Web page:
Ultimately, at some point, the way to stop discriminating is to stop discriminating. Democrats quite naturally do not want that point to ever arrive, because they're still the party of racial spoils, just as much as they've ever been. All they've changed is who they hand them out to.
 

Brett's:

"Ultimately, at some point, the way to stop discriminating is to stop discriminating. Democrats quite naturally do not want "

seems to channel CJ Roberts. Plagiarism? But when Brett says "at some point," he perhaps concedes "not as yet." Yes, slavery is a distant past, but not Jim Crow, segments of which continue to this day. [Consider the recent Pew Report on racism.] Perhaps a reverse Jim Crow is what Brett fears from the changing demographics. Slavery is not an excuse but Jim Crow's post-slvery tenure nourishing claims of white supremacy justifies steps to level the playing field. That Brett cannot compete on a level playing field is quite obvious.
 

Brett,

A question: I know you're a big fan of the idea that states or regions should get a somewhat equal say regardless of the numbers of individuals who live in them. Should racial or ethnic groups get a similar arrangement, as Lani Guiner has proposed?
 

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No, I WANT greater protection of equal protection of the law. That isn't what we have today, when different races are treated differently under the law.

"The cancerous growth of "suspect classes" line is curious for someone who wants greater protection of equal protection. Your disagreement with some here on what equal protection means as applied to affirmative action is duly noted.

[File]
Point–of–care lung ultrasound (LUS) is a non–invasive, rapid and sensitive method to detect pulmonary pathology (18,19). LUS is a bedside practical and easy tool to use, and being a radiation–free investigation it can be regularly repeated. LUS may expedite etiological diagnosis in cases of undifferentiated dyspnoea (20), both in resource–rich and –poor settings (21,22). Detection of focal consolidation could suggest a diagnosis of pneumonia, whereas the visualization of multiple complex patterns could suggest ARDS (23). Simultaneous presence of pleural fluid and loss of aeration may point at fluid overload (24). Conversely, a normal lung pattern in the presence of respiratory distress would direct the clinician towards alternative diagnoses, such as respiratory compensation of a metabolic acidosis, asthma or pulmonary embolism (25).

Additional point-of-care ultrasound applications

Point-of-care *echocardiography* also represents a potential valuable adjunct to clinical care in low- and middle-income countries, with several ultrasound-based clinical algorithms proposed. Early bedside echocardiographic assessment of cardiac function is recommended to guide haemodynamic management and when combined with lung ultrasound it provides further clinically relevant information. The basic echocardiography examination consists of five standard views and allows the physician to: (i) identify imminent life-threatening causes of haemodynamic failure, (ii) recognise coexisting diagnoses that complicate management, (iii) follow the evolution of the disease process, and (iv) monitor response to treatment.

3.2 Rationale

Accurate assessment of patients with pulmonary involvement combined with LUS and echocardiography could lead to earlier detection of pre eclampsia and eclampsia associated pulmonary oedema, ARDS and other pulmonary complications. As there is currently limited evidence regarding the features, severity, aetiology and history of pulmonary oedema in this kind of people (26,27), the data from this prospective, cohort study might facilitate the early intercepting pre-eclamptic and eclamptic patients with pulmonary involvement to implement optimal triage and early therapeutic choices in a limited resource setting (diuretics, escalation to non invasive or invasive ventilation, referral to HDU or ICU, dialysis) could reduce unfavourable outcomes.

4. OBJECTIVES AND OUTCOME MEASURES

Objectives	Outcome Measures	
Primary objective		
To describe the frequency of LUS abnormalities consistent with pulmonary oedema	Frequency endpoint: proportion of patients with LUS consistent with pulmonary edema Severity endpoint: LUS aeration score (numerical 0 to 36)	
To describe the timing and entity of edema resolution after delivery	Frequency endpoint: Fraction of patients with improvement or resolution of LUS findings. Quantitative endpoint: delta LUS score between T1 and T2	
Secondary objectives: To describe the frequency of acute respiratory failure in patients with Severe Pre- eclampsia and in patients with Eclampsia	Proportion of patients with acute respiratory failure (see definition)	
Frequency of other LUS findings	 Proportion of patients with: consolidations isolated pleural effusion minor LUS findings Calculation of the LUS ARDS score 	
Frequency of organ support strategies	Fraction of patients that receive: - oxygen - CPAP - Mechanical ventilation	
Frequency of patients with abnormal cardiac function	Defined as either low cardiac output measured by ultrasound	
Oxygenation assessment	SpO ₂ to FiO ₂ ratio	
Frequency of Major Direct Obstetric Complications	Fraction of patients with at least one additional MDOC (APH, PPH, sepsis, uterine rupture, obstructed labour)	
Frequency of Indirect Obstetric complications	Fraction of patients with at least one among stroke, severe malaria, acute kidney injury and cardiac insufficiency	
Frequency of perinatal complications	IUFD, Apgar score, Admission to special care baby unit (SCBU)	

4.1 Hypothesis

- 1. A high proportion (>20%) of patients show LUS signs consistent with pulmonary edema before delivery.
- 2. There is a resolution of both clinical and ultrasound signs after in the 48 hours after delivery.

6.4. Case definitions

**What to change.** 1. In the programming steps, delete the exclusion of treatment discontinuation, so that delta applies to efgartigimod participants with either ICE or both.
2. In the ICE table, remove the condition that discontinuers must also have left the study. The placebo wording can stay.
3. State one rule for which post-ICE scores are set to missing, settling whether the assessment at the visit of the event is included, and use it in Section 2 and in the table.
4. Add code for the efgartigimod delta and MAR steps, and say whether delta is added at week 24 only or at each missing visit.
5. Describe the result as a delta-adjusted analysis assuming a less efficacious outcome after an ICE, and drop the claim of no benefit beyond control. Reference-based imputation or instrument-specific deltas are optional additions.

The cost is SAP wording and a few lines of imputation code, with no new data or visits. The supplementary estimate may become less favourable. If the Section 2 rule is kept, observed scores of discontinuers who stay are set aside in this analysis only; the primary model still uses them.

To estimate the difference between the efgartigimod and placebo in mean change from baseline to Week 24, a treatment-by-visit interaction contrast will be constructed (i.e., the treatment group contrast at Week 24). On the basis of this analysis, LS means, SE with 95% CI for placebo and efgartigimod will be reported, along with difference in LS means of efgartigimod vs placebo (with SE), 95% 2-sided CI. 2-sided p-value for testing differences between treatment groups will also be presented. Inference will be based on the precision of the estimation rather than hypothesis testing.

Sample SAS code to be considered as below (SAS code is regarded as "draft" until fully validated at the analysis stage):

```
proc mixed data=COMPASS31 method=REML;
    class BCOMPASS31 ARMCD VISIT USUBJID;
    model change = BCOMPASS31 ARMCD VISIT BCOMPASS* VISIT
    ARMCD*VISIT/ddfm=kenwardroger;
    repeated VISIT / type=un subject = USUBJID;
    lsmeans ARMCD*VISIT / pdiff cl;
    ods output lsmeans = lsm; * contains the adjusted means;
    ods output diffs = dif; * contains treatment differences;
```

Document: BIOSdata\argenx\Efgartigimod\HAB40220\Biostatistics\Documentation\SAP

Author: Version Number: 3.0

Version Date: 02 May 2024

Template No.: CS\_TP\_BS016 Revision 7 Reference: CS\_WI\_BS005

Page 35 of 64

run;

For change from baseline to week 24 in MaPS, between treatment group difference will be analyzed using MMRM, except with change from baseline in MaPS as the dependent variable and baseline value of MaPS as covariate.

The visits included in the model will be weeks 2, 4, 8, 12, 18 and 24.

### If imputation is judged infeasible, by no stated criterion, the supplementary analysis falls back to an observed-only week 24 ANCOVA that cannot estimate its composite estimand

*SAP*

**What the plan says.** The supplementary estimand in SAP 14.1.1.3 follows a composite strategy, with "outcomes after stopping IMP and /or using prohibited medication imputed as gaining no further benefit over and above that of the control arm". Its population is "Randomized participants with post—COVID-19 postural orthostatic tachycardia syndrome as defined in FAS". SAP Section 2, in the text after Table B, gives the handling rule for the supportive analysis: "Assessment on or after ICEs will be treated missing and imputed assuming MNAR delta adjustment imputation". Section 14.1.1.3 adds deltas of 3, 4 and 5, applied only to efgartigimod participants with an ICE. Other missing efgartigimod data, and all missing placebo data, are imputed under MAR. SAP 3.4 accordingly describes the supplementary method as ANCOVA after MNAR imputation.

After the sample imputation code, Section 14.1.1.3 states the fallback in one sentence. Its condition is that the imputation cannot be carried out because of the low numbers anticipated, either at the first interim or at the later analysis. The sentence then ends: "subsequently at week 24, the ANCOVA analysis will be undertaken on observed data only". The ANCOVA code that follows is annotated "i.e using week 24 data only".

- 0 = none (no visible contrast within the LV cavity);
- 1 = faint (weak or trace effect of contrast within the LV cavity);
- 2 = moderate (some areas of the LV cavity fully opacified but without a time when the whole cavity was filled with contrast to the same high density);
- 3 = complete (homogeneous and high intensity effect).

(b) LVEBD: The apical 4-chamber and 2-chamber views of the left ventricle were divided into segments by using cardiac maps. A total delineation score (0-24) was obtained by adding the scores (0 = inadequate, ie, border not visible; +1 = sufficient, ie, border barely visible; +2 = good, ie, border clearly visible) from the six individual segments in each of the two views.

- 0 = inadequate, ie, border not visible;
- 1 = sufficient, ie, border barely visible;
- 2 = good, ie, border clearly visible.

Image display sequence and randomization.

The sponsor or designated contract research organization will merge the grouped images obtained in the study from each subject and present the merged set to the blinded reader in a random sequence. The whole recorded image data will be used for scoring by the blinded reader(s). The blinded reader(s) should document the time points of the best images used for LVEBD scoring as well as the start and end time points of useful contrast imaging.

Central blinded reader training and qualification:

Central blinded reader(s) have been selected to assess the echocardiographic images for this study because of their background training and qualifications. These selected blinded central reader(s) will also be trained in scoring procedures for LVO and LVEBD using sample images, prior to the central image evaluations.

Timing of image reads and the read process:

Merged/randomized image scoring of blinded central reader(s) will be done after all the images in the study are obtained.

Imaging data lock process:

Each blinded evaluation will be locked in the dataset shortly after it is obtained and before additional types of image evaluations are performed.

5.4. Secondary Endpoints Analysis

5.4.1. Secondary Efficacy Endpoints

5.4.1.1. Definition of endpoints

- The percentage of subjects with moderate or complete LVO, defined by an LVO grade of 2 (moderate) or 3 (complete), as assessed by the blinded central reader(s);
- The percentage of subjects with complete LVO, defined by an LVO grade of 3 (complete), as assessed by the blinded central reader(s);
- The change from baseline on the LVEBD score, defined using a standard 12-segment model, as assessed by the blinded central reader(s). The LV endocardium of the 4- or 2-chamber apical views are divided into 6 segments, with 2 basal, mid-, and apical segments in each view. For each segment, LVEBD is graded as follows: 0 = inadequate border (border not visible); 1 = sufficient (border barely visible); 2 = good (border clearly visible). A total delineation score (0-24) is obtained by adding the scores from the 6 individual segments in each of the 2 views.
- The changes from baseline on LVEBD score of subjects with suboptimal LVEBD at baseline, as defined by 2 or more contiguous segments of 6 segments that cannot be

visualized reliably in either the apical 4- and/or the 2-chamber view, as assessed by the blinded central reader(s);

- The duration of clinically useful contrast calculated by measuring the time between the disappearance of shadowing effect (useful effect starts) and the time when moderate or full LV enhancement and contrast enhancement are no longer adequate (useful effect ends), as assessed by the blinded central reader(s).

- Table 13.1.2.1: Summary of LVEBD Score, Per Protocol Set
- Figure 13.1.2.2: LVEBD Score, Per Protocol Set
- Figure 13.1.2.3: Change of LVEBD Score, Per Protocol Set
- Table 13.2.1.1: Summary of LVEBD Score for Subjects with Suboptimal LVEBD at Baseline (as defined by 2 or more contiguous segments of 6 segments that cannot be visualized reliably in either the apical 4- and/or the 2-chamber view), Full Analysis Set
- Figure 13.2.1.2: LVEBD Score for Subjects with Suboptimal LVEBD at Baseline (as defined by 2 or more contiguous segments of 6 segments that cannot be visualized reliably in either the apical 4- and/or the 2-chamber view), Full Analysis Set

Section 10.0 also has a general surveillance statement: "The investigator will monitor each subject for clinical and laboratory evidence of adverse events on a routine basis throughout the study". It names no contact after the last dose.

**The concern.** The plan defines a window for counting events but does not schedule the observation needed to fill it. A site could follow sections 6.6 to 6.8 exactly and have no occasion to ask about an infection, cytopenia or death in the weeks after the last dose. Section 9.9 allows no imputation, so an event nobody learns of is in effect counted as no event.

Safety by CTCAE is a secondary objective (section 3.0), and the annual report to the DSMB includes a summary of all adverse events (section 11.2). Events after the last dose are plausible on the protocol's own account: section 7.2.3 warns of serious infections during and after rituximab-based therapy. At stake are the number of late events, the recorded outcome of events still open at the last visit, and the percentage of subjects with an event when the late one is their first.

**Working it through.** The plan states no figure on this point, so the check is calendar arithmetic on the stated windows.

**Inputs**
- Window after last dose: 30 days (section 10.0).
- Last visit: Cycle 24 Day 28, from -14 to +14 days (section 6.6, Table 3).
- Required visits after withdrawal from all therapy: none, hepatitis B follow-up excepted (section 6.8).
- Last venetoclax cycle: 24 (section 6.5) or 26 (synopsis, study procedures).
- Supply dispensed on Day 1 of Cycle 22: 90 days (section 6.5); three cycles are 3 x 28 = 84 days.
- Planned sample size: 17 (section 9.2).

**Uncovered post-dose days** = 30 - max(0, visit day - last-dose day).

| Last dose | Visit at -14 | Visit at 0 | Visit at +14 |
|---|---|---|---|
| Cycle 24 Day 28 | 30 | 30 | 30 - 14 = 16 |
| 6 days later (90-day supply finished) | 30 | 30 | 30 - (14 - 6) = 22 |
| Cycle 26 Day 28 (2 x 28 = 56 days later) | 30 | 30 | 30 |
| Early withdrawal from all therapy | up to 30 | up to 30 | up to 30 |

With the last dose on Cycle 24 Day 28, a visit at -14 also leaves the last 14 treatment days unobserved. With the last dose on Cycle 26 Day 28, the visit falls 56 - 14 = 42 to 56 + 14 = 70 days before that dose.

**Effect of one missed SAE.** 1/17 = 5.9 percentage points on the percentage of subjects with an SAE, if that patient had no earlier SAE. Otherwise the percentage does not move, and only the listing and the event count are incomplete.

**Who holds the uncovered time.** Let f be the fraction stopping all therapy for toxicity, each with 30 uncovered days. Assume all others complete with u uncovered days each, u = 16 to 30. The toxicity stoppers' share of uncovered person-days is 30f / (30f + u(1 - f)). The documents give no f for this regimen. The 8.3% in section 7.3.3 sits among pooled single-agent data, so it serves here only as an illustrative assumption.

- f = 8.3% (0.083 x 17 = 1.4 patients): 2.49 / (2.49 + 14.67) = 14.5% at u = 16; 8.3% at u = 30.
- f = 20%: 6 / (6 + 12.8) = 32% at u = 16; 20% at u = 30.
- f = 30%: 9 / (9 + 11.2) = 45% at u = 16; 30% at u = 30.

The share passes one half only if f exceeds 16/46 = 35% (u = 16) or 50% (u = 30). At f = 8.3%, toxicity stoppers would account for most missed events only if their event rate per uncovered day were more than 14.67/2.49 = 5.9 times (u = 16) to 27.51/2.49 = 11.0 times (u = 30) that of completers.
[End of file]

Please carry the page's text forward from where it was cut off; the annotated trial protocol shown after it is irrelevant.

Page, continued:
Shag talks of slavery as an excuse for that, but slavery is over a century distant.

The effects of slavery and other forces is still a thing, including the various reasons that Mr. W. et. al have discussed in the past that make affirmation action of various kinds (and not just by race) useful.

Ultimately, at some point, the way to stop discriminating is to stop discriminating.

It assumes the question to deem it illicit discrimination -- I'm not sure at what point, e.g., colleges are not going to try to get a range of people of various types. This "discriminates" among different types by criteria other than test scores or the like. But, that's nice. And, peace is great too. At some time we have to stop using violence to answer violence, I guess. IRL, imperfect means are sometimes used.

Democrats quite naturally do not want that point to ever arrive, because they're still the party of racial spoils, just as much as they've ever been. All they've changed is who they hand them out to.

You are in full partisan cant now, so will probably ignore yet again that a range of Republicans (including judges) support race conscious affirmative action for various reasons. The Republican Party has repeatedly used race for their petty ends but your partisan biases make you a lousy neutral truth teller here.
 

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Justice O'Connor (a Republican supporter of affirmative action) quoted Washington in her dissenting opinion in City of Boerne v. Flores:

"In my opinion the conscientious scruples of all men should be treated with great delicacy and tenderness; and it is my wish and desire, that the laws may always be as extensively accommodated to them, as a due regard to the protection and essential interests of the nation may justify and permit."

https://www.law.cornell.edu/supct/html/95-2074.ZD.html

This reflected a general understanding of religious liberty -- free exercise included some accommodation of religious beliefs specifically, not some general libertarian concern that applied to all things. As to actions, this could not be absolute, but extra concern was warranted (and not an establishment).

One thing that comes to mind here was the extra level of independence given to religious institutions, including by allowing them to settle their property disputes by their own beliefs, not by mere secular general principles. This continues to be a matter of some litigation.